On April 13, the MSU Union Ballroom was filled with research posters, well-dressed students and eager event volunteers waiting to hear about exciting undergraduate research. I participated in the 20th anniversary of the University Undergraduate Research and Arts Forum (UURAF) along with 45 other ComArtSci students.
Most people don’t expect undergraduate students to conduct research, much less those pursuing careers in fields outside of hard science. Nevertheless, ComArtSci students studied topics such as virtual reality, social media effects, health communication and diversity and presented those findings to volunteers, faculty and other students.
My own presentation focused on fake news in the 2016 presidential election. The project began last summer when Rachel Mourao, assistant professor in the School of Journalism, asked me to be a student research assistant in one of her upcoming studies. Our main goal was to piece together a clearer definition of what fake news actually is by reading over 600 fake news articles and analyzing the content. It was one of the first studies of its kind and, in my opinion, remains hugely important to society and the journalism profession.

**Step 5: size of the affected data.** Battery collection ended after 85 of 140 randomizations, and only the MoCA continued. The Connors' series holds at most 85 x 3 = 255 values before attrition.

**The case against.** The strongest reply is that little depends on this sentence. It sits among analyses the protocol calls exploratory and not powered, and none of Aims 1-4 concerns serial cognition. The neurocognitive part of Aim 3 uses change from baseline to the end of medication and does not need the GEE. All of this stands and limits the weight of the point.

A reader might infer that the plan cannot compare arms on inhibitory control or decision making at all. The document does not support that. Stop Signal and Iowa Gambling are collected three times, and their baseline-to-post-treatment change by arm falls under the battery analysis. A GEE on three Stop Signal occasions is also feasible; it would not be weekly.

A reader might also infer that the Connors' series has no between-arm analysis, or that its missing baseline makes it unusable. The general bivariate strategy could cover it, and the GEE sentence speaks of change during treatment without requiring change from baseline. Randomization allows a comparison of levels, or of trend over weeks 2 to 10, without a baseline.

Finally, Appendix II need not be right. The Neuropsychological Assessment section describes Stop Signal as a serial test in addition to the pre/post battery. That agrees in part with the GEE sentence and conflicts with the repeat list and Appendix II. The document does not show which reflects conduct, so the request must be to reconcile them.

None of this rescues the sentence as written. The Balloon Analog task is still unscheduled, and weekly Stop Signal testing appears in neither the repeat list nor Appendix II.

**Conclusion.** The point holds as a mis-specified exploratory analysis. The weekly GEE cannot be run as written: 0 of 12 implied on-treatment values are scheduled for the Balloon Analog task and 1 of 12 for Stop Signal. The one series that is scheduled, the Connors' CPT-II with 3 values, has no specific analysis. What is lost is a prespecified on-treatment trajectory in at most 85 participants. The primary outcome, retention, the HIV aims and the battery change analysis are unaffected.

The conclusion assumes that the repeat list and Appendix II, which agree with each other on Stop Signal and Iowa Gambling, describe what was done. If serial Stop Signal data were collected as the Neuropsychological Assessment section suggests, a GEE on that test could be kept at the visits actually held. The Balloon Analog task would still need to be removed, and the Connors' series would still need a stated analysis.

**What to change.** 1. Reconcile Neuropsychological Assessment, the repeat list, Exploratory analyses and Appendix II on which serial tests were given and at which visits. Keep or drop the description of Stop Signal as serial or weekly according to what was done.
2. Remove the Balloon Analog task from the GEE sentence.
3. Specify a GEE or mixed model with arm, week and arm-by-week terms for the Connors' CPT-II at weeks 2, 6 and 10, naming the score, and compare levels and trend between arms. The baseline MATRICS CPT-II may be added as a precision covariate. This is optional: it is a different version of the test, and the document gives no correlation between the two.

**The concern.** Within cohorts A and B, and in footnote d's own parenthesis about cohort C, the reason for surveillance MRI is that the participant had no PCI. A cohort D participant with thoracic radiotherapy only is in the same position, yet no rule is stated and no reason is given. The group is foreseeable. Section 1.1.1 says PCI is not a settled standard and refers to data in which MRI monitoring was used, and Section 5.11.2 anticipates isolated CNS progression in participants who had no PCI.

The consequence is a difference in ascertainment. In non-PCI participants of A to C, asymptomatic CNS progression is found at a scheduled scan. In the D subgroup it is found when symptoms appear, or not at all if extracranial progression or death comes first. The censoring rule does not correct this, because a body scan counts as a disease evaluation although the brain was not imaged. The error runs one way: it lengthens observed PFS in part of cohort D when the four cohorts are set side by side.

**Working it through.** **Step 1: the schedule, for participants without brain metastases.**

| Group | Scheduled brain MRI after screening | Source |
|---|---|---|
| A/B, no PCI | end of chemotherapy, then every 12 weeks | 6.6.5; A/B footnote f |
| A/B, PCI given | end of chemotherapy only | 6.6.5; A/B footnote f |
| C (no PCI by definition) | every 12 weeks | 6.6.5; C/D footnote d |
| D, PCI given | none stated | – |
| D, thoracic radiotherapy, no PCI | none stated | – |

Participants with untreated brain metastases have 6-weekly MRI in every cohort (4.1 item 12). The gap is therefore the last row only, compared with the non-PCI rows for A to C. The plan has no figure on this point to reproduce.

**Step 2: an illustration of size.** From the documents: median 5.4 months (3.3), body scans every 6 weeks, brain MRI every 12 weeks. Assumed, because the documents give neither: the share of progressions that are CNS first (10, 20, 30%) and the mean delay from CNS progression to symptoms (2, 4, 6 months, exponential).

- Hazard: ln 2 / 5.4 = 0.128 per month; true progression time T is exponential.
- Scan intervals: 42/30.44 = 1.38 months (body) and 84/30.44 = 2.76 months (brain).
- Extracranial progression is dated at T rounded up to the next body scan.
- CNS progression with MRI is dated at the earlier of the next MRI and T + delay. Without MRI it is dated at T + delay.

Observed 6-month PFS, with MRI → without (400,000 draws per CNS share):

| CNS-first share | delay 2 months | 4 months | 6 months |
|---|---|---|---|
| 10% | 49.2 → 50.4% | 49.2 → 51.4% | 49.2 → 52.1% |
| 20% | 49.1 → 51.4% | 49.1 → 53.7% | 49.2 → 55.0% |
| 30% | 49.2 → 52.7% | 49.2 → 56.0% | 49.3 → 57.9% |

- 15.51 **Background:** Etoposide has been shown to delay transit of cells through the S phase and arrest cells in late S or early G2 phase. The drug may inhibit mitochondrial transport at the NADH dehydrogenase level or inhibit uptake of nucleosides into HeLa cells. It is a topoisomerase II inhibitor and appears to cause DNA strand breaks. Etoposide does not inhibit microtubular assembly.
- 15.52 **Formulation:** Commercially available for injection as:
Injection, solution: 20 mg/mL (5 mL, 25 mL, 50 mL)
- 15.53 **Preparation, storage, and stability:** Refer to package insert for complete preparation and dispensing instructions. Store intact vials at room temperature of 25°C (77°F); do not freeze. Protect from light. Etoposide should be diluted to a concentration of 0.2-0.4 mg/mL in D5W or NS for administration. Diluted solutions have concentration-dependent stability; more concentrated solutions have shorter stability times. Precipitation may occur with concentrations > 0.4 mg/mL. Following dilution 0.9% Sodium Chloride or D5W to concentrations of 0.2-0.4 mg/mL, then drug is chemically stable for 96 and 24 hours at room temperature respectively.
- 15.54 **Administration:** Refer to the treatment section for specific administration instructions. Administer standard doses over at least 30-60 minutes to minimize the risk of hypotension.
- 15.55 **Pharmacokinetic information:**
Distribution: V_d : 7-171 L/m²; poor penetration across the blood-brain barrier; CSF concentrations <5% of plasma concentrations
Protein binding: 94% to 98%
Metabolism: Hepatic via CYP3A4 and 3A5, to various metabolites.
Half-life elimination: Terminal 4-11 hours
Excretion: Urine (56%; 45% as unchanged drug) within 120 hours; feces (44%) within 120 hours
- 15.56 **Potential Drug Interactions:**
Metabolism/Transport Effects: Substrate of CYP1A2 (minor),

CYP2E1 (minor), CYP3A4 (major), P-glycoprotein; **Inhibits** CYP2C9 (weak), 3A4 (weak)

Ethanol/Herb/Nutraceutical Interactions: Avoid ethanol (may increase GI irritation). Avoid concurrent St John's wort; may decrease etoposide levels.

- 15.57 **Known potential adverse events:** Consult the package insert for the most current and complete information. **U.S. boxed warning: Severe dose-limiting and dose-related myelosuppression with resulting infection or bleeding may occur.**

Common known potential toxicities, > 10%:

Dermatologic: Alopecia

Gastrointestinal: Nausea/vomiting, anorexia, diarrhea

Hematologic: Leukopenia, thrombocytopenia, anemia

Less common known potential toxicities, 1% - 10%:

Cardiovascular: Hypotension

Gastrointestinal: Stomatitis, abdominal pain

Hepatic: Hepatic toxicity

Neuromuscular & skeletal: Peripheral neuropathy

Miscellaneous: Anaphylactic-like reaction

Six ComArtSci students won first place for their research posters and oral presentations, including Jinghan Ni, who studied autonomous taxi user interface, George McNeil, who researched the treatment of acrophobia through virtual reality, Alec Comes and Terrence Peugh, who presented a story about an aspiring stand up comedian, Jacob Nitzkin, who studied stuttering in children and Alexa Seeger, who created a motion graphic to combat bias.
UURAF challenged me to condense my summer-long research project into a 32 by 40 inch poster and summarize those findings in an engaging way. Almost everyone I talked to was intrigued by the project and said it was extremely timely and relevant. The title of my poster alone prompted people walking past to ask how we tackled this topic. I feel extremely lucky to have been a part of the study and to have experienced the research process hands-on. I think it is something every student should experience, even for those who think of themselves as purely right-brained individuals.
By Rianna N. Middleton